Jancis writes Gavin Quinney of Ch Bauduc has been a regular reporter on the state of vineyards in Bordeaux and felt particularly inspired to write this after reading my downbeat 2018 growing season – wet, wet, wet. More hot, dry weather is forecast for this week in south-west France.
I’ll keep the football analogies to a minimum but the end of the month in which France won the World Cup seems an appropriate moment to reflect on the pluses and minuses of the season so far. For wine growers, or viticulteurs, the business end of the season will soon be upon us.
Following on from a wet winter and a thoroughly damp spring, the start of the summer has been dry and hot. In fact, of the last 44 days, 22 have seen temperatures over 30 °C (86 ºF) around Bordeaux, with another 14 days over 28 °C (82 ºF). July itself has been the hottest in France since 1947, still behind 2006 and 1983 but knocking 2015 into fourth spot.
In that six weeks or so since a largely successful flowering, we had some useful rain at the end of June and start of July, and after that it’s been dry, although some areas had a mid-month downpour. This glorious, sunny patch has been great for the vines, as hydric stress has a way of convincing the vines to concentrate on fruit production rather than on further vegetative growth. Cool nights (around 16 °C/61 ºF) have been good for bunches of young grapes and holidaymakers alike.
The dial will be turned up several notches later this week, however, with daytime temperatures in the mid to high thirties as a heatwave moves up from the south, and we will no doubt see some vines suffer in the burning sun. Younger vines on drier ground are most at risk, and the forecast is for no rain through mid August. (Perhaps we’ll see limited irrigation being permitted, as in the Rhône Valley this summer.) We have a long way to go as the grapes have only just started changing colour (see above right), and there’s a while before the ripening period proper in the run up to harvest, yet too much heat and stress now and the vines can effectively switch off, so we have to hope that the torrid heat will ease off swiftly.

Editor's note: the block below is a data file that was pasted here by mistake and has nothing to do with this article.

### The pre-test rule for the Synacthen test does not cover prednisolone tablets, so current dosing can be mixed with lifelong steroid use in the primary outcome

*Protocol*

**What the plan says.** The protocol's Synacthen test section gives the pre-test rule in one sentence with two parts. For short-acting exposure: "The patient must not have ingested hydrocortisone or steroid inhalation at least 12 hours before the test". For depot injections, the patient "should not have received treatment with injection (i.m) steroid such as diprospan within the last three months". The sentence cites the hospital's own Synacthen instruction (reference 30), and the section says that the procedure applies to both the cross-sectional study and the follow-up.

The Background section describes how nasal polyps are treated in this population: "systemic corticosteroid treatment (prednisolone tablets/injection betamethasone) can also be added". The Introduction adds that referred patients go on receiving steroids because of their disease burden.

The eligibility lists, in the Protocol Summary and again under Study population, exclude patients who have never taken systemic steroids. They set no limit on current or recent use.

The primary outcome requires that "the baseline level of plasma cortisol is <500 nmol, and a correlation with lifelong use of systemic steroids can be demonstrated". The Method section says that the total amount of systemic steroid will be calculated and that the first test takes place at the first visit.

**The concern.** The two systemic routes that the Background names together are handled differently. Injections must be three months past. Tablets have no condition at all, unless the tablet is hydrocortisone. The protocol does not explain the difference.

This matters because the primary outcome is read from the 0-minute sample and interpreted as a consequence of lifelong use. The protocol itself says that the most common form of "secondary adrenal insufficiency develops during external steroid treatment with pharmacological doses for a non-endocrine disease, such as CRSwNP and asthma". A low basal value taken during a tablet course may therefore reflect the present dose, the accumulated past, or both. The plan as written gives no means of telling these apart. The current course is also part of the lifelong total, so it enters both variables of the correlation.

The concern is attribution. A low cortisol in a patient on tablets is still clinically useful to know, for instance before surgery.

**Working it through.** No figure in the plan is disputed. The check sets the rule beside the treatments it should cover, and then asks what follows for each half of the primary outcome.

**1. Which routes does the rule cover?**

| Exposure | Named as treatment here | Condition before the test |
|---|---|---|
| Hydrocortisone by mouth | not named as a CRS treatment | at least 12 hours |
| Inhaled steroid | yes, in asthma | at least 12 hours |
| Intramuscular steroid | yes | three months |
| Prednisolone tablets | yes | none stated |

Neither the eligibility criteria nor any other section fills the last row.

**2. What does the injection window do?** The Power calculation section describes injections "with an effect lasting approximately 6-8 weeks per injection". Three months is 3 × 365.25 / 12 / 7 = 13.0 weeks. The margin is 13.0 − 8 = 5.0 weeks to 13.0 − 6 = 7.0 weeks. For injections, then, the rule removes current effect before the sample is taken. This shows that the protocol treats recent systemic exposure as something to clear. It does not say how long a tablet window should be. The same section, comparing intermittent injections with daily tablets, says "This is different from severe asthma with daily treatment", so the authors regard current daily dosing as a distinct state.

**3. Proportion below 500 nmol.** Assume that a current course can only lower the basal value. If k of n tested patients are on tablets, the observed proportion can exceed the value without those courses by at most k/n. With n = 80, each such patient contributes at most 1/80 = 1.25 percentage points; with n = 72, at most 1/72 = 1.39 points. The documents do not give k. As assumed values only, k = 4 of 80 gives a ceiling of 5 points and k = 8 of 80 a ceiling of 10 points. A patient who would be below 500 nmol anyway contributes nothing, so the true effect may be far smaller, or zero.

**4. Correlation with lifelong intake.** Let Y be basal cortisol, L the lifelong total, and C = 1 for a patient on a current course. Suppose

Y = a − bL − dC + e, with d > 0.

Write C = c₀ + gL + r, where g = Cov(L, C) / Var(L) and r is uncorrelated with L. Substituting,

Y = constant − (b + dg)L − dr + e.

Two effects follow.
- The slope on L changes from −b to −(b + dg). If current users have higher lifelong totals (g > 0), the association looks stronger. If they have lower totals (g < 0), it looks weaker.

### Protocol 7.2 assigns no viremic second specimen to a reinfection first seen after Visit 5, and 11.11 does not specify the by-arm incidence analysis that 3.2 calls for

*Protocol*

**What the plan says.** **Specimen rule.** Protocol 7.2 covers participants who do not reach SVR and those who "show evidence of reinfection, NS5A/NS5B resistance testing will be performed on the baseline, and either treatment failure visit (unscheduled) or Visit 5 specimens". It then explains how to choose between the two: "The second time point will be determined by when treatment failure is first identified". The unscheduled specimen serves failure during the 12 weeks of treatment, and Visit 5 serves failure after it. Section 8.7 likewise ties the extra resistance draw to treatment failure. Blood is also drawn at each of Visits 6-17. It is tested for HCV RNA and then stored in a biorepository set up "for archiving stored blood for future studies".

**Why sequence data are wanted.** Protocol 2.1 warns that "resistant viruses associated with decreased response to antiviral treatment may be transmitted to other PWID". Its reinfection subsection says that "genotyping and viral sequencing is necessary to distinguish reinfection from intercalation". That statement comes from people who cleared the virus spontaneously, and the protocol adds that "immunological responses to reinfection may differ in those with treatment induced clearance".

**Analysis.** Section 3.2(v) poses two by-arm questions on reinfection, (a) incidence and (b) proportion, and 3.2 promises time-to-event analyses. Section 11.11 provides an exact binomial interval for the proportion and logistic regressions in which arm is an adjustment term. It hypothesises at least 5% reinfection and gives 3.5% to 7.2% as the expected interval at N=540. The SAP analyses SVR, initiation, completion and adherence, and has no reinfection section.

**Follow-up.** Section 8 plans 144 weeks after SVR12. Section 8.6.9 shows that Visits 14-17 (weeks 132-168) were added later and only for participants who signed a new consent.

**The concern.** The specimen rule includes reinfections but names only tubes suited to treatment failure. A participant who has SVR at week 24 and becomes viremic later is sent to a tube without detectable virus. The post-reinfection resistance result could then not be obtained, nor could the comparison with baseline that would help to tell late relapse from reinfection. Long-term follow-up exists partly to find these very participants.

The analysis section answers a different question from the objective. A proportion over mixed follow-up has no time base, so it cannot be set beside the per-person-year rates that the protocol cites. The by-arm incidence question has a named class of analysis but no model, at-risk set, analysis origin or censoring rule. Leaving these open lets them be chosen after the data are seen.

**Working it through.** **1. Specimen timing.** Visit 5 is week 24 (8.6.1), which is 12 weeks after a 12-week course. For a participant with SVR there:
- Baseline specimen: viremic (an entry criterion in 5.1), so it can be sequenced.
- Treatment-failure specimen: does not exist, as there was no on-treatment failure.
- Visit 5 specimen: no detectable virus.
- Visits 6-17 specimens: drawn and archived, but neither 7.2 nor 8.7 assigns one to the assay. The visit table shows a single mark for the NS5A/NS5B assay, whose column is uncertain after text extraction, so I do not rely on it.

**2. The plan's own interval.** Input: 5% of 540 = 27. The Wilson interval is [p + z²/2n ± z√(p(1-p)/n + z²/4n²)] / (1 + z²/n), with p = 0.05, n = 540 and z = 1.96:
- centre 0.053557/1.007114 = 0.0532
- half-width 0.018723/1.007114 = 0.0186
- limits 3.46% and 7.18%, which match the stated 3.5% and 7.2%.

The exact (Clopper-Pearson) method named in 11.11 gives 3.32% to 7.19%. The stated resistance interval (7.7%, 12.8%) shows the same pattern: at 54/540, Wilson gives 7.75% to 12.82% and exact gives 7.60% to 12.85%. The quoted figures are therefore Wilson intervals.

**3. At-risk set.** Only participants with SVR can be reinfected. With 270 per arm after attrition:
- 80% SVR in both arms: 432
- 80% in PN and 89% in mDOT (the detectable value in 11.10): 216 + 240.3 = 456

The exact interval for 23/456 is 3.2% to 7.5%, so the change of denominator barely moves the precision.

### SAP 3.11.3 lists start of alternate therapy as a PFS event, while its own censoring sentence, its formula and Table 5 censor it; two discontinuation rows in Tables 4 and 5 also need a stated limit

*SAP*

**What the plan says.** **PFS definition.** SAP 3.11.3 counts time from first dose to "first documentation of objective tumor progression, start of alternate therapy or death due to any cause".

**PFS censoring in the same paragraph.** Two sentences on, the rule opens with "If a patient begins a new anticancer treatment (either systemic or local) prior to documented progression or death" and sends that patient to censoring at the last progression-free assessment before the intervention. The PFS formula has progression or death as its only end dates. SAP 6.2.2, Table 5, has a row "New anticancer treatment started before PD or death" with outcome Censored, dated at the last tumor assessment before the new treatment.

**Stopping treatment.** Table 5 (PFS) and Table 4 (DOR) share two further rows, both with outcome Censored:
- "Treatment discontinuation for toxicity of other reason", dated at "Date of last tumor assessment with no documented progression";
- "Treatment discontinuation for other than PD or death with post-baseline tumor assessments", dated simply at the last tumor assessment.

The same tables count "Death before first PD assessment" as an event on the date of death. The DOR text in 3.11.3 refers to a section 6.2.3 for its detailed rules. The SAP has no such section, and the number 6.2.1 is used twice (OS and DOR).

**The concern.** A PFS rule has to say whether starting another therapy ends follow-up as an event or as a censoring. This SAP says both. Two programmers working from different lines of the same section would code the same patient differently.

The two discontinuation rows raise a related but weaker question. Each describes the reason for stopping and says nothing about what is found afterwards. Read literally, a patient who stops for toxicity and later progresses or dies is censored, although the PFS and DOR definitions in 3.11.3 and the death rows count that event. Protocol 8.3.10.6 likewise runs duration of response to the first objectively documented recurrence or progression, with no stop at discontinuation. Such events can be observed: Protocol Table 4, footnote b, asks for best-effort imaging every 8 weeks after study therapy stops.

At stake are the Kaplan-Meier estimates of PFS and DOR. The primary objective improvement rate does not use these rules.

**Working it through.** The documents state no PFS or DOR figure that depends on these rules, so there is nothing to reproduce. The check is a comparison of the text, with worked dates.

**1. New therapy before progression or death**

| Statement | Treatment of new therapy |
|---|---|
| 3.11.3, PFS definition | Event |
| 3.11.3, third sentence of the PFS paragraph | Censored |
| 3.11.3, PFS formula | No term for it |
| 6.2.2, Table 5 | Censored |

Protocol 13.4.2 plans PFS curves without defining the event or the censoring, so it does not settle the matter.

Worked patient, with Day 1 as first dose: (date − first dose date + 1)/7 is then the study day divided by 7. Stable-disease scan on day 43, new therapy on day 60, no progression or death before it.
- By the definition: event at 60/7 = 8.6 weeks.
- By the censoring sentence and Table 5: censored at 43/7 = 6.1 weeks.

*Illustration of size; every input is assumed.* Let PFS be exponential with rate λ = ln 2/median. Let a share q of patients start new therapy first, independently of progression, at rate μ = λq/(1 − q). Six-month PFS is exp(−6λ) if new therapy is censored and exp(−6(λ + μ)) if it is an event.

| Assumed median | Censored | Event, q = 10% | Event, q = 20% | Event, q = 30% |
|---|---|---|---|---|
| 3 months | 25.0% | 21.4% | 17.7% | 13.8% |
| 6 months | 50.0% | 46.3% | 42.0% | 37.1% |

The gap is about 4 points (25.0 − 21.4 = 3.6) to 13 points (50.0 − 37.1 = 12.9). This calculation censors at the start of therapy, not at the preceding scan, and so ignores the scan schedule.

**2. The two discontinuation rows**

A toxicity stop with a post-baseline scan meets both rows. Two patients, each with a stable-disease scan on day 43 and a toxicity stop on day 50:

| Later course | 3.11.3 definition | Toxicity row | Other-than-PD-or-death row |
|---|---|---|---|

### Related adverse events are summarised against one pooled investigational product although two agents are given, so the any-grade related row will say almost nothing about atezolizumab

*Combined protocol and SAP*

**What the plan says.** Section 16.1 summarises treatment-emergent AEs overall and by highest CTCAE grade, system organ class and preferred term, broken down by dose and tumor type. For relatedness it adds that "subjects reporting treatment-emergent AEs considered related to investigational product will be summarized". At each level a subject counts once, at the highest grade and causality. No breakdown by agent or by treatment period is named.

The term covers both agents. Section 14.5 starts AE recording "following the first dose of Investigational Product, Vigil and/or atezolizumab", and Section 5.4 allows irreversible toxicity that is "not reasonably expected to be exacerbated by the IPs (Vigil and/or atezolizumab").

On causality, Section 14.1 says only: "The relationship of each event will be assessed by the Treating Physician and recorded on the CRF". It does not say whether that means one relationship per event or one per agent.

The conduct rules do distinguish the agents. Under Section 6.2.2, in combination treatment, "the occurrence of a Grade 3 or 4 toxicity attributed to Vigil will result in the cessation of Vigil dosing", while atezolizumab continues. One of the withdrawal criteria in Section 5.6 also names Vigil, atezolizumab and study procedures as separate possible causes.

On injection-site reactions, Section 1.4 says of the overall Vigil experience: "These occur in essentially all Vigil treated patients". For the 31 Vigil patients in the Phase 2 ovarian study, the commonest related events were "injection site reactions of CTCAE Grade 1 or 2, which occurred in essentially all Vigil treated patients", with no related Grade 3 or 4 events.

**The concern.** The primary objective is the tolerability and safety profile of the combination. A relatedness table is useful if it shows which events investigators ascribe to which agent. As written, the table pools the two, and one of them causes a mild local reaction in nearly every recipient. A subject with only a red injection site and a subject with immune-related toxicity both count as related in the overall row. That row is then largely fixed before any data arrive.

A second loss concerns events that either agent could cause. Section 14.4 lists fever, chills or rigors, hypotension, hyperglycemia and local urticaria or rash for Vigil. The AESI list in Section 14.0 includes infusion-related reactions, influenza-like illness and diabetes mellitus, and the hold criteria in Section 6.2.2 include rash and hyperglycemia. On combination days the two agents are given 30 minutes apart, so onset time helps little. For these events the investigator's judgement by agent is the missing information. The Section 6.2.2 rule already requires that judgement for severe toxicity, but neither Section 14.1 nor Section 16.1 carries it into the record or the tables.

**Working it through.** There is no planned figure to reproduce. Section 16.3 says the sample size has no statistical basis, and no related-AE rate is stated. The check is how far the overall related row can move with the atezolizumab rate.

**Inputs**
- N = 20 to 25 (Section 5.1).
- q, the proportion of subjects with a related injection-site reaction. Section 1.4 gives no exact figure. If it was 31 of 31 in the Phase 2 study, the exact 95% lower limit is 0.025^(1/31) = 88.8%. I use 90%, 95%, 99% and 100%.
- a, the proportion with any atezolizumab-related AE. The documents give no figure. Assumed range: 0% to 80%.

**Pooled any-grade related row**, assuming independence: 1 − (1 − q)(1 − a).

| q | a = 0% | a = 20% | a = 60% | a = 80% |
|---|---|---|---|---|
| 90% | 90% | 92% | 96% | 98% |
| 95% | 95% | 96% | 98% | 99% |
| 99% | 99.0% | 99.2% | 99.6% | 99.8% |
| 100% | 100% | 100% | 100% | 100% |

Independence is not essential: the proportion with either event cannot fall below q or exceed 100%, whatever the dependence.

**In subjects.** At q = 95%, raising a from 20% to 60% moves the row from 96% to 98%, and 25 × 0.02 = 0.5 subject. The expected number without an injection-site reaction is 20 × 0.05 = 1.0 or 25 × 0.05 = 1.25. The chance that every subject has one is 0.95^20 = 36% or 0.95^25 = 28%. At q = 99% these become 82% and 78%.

Looking further back to understand the water levels, and for a more complete picture than that provided by my local weather station, I’ve taken the figures from the same six stations I normally use as these are dotted around the main vineyard regions of Bordeaux.
Last autumn was quite dry with October and November 2017 registering 18 mm (0.7 in) and 70 mm (2.75 in) of rain against a 30-year average of 93 mm (3.7 in) and 110 mm (4.3 in) respectively. Then it fairly poured down in the winter. In December 2017, 156 mm (6.1 in) v 106 mm (4.2 in) average, and 155 mm (6.1 in) in January 2018, almost double the average of 87 mm (3.4 in). February rainfall was about average, with 66 mm (2.6 in) v 72 mm (2.8 in) average.